In 2020, India suddenly went into a national lockdown without advance planning or adequate government support, which led to a humanitarian crisis in addition to the COVID-19 public health emergency. Millions of jobs disappeared and hunger was a serious issue. Tens of millions of migrant workers struggled to get home — often on foot — and many died attempting the journey. In this episode, we bring you the story of Gulzar, a migrant worker who left his village as a child and traveled across the country, to earn money to support his family.
We often refer to birth as miraculous, and it can also seem mysterious. Many times there is a veiling around birth and labor, and the types of work mothers and birthworkers do to bring new life into this world. In this episode, Allegra Hill shares birth stories from her family and how her personal journey led her into the world of birthwork.
It is part two of our miniseries on Black midwives in Los Angeles devoted to helping women experience empowered births through their birthing center and foundation.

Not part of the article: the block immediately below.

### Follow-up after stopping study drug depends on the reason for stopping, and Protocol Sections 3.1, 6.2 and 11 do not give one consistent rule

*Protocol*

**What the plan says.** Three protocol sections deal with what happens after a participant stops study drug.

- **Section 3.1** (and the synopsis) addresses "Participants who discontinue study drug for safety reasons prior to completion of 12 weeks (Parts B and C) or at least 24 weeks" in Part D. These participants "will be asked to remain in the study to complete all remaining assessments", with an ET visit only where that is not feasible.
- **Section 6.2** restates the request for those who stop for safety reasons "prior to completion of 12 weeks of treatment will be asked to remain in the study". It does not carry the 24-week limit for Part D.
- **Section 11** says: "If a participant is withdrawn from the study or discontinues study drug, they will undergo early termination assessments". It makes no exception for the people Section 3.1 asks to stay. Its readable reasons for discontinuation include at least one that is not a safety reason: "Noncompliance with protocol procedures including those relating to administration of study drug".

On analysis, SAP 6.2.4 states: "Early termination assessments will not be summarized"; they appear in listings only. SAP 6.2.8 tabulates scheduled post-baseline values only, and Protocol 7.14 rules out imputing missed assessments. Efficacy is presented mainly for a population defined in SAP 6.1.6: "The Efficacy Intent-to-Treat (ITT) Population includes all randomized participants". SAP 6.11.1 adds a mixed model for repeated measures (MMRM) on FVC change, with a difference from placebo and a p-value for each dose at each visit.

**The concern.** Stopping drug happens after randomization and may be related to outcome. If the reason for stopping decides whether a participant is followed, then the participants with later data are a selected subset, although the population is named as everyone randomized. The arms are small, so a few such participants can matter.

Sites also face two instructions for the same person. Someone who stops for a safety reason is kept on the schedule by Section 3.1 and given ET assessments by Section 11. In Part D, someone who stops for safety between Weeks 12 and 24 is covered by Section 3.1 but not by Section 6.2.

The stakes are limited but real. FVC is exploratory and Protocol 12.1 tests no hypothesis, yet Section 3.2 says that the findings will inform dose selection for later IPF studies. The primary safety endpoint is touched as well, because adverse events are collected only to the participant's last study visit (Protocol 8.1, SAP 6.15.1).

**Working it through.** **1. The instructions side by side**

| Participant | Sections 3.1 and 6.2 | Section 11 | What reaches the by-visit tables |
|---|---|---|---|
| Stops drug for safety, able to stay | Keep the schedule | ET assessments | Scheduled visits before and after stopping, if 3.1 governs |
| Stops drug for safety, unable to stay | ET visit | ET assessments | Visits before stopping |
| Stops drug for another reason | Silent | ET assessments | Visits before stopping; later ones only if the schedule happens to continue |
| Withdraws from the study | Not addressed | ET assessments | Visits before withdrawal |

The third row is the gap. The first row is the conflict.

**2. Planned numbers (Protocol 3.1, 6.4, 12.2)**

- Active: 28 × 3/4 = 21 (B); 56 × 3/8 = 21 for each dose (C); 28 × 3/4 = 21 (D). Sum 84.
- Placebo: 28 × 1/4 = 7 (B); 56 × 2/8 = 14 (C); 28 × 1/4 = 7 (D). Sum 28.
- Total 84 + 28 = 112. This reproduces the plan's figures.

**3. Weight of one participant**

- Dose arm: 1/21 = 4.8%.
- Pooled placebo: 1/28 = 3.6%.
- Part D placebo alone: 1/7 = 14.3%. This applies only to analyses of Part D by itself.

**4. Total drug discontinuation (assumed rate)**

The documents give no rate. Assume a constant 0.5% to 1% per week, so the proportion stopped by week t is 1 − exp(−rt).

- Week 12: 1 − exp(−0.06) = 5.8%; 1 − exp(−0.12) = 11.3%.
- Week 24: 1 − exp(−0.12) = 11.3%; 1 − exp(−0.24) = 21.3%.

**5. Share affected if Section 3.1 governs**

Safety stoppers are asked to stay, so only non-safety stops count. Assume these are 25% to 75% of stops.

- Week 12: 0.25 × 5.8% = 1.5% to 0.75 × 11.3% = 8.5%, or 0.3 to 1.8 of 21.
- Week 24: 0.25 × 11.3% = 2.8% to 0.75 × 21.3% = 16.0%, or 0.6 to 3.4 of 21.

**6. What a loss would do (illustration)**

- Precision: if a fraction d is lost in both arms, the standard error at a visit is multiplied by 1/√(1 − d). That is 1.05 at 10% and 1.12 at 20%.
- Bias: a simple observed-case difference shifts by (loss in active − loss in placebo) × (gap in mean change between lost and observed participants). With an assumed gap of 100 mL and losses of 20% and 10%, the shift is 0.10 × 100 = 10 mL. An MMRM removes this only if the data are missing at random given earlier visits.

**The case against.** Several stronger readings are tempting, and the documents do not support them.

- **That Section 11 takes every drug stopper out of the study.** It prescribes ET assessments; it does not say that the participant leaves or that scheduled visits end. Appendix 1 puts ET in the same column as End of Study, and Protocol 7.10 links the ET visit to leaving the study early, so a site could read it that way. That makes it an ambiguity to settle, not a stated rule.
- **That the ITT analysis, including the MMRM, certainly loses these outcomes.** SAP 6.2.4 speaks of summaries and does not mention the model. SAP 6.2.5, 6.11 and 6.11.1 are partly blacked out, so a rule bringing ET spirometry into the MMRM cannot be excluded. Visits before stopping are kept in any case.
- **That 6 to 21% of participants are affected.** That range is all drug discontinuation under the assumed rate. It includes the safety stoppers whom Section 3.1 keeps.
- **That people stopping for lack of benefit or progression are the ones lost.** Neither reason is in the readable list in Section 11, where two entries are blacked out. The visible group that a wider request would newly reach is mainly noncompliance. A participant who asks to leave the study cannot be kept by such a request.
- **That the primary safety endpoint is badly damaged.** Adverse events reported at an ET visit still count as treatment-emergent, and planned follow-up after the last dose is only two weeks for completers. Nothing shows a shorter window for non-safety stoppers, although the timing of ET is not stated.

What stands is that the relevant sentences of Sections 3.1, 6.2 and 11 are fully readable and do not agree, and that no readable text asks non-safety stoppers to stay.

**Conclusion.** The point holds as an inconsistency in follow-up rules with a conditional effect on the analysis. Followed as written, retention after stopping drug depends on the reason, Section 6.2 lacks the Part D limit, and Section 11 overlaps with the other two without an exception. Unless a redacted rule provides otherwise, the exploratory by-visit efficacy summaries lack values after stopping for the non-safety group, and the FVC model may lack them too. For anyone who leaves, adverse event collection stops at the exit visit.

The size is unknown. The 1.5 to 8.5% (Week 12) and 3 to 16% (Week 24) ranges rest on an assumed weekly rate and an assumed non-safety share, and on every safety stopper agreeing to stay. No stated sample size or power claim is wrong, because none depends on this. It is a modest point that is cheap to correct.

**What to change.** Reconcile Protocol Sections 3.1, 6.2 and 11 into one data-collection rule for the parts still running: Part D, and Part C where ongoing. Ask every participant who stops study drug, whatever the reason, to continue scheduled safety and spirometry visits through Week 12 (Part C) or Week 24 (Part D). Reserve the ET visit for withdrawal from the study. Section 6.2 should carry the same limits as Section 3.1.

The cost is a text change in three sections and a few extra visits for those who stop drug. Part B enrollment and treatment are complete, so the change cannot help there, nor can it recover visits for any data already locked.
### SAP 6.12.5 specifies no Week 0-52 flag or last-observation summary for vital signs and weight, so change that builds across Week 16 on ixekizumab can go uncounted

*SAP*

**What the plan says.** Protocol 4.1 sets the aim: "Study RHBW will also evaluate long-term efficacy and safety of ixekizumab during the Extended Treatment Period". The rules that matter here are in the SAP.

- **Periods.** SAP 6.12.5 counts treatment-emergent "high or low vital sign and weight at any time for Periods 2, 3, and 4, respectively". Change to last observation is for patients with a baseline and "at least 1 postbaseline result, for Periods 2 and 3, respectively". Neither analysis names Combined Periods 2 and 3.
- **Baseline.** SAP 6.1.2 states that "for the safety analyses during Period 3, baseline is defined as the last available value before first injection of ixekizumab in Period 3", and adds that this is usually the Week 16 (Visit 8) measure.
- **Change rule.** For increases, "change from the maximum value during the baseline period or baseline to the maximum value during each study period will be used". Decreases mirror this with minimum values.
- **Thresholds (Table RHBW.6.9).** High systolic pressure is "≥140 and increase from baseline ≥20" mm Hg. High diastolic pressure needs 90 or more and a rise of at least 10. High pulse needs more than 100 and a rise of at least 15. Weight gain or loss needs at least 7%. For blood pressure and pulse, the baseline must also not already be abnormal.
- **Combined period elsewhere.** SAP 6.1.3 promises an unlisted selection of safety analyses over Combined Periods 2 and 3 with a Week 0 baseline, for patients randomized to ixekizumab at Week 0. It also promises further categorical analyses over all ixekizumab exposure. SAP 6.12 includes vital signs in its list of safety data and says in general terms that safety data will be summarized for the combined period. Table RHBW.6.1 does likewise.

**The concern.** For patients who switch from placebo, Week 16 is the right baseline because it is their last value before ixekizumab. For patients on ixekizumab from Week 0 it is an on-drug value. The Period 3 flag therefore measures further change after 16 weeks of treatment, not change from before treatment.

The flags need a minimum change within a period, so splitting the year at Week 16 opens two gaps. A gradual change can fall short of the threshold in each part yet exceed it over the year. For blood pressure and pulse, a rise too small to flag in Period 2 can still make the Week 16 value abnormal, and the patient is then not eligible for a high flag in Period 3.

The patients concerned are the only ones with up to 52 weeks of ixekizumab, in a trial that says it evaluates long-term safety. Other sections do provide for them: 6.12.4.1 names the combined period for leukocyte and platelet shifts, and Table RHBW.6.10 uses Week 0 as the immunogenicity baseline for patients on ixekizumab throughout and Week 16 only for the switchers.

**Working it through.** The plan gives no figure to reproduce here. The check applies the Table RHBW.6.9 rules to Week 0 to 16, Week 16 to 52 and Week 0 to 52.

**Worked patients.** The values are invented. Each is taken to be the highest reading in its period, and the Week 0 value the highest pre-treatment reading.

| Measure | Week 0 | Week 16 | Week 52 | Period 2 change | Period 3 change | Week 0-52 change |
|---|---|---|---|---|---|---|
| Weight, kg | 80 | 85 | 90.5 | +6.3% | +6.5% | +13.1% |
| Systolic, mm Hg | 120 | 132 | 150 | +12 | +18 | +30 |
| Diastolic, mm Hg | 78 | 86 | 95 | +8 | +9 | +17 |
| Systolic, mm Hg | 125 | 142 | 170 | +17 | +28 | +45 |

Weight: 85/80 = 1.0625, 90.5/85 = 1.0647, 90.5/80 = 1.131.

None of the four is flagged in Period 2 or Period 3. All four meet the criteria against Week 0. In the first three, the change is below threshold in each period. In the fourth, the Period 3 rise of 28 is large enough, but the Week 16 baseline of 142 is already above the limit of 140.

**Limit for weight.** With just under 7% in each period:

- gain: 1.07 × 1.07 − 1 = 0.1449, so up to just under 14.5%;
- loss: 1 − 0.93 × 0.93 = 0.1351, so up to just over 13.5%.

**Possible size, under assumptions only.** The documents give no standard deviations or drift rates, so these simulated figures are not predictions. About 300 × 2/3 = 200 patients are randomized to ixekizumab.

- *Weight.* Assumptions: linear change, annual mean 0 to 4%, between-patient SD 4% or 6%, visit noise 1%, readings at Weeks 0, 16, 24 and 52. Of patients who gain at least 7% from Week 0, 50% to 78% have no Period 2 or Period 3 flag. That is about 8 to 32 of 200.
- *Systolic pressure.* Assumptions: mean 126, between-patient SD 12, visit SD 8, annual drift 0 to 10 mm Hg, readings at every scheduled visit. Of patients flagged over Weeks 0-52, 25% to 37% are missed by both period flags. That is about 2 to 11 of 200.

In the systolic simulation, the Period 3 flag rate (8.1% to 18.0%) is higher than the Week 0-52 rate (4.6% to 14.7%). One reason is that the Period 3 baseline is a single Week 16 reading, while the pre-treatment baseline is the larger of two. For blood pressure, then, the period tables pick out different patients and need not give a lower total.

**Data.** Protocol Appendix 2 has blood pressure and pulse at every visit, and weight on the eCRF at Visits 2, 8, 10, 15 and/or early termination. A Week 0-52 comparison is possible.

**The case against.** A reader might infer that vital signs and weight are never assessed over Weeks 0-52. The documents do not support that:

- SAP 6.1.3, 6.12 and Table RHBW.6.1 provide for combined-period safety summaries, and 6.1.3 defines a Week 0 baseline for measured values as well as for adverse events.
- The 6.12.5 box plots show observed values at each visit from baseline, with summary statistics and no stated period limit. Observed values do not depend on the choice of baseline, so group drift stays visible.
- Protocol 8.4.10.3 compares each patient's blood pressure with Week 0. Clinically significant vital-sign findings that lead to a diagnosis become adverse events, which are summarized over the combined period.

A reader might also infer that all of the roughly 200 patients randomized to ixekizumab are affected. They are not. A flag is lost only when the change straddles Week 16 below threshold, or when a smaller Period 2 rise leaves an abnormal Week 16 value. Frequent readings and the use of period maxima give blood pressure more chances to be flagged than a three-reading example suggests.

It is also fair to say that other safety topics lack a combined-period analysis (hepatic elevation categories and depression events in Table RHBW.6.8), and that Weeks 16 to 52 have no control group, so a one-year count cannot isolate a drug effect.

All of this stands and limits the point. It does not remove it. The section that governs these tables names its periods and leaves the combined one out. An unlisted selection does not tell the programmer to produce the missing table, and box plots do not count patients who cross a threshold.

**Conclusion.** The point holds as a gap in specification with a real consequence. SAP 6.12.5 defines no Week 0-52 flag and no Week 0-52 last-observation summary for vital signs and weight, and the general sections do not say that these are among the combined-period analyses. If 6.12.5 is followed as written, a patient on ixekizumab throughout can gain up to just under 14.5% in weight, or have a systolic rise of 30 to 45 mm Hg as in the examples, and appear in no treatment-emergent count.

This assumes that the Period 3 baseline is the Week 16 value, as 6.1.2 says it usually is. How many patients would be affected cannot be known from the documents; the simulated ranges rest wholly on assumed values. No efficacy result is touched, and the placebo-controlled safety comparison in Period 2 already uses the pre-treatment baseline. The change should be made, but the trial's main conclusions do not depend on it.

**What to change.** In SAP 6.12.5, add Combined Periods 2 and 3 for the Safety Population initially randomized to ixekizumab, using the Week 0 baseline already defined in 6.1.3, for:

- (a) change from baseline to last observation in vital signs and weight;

Despite a long tradition of midwifery in the Black community, which predates the founding of the United States, less than 2% of midwives today are Black. In this episode we share the story of Kim Durdin, who found her calling in reclaiming midwifery and birthwork.
It is part one of two episodes where we bring you the stories of Black midwives in Los Angeles devoted to helping women experience empowered births through their foundation and birth center, Kindred Space LA.
When we think about college, there’s a certain whimsical image, a time of self discovery and carefree fun before you step out into the “real” world. But now, with the rising costs of education and living expenses, most students work, and work a lot. In this episode of Re:Work, Adolfo González shares his decades long journey to provide for his family while pursuing his education.
We often see children as innocents who need love, support, and stability. But not all young people are nurtured this way. Too often youth from marginalized communities of color are not seen as needing protection — they are treated as the ones we need protection from. We see this in this episode with Phal Sok, who was once a kid in Long Beach forced to grow up too soon. This episode is part two of our series on Cambodian refugees who get caught up in the criminal justice system at a young age.
In today’s political climate, there’s a prominent narrative of “bad” immigrants who don’t deserve to be here. This isn’t new — it’s a part of a much longer history of criminalizing immigrants and refugees in the United States. This episode is the first of two that explore the experiences of Cambodian refugees who get caught up in the criminal justice system at a young age. Billy Taing shares his story of fleeing the Khmer Rouge and resettling in America with his family, only to continue facing hardship.